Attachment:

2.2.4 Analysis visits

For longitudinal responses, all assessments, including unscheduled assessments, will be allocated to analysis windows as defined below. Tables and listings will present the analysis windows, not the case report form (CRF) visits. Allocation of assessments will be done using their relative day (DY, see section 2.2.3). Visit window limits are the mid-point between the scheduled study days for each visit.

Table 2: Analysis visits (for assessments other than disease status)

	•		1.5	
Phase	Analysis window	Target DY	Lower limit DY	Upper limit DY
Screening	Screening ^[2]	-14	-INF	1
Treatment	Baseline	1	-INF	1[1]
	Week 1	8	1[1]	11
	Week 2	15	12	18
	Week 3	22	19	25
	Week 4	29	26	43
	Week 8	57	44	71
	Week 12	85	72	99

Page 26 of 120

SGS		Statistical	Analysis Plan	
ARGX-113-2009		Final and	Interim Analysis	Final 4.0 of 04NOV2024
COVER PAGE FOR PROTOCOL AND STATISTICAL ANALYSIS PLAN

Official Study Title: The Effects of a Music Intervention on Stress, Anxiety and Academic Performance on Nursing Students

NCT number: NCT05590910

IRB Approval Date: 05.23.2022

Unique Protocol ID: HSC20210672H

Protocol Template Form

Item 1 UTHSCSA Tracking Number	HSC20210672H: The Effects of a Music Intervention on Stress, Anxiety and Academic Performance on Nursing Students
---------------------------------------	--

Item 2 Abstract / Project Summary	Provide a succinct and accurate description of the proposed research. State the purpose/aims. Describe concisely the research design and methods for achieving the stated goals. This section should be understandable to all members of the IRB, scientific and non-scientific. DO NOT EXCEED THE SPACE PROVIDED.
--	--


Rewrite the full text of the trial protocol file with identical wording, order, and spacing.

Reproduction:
2.2.4 Analysis visits

For longitudinal responses, all assessments, including unscheduled assessments, will be allocated to analysis windows as defined below. Tables and listings will present the analysis windows, not the case report form (CRF) visits. Allocation of assessments will be done using their relative day (DY, see section 2.2.3). Visit window limits are the mid-point between the scheduled study days for each visit.

Table 2: Analysis visits (for assessments other than disease status)

	•		1.5	
Phase	Analysis window	Target DY	Lower limit DY	Upper limit DY
Screening	Screening ^[2]	-14	-INF	1
Treatment	Baseline	1	-INF	1[1]
	Week 1	8	1[1]	11
	Week 2	15	12	18
	Week 3	22	19	25
	Week 4	29	26	43
	Week 8	57	44	71
	Week 12	85	72	99

Page 26 of 120

SGS		Statistical	Analysis Plan	
ARGX-113-2009		Final and	Interim Analysis	Final 4.0 of 04NOV2024
COVER PAGE FOR PROTOCOL AND STATISTICAL ANALYSIS PLAN

Official Study Title: The Effects of a Music Intervention on Stress, Anxiety and Academic Performance on Nursing Students

NCT number: NCT05590910

IRB Approval Date: 05.23.2022

Unique Protocol ID: HSC20210672H

Protocol Template Form

Item 1 UTHSCSA Tracking Number	HSC20210672H: The Effects of a Music Intervention on Stress, Anxiety and Academic Performance on Nursing Students
---------------------------------------	--

Item 2 Abstract / Project Summary	Provide a succinct and accurate description of the proposed research. State the purpose/aims. Describe concisely the research design and methods for achieving the stated goals. This section should be understandable to all members of the IRB, scientific and non-scientific. DO NOT EXCEED THE SPACE PROVIDED.
--	--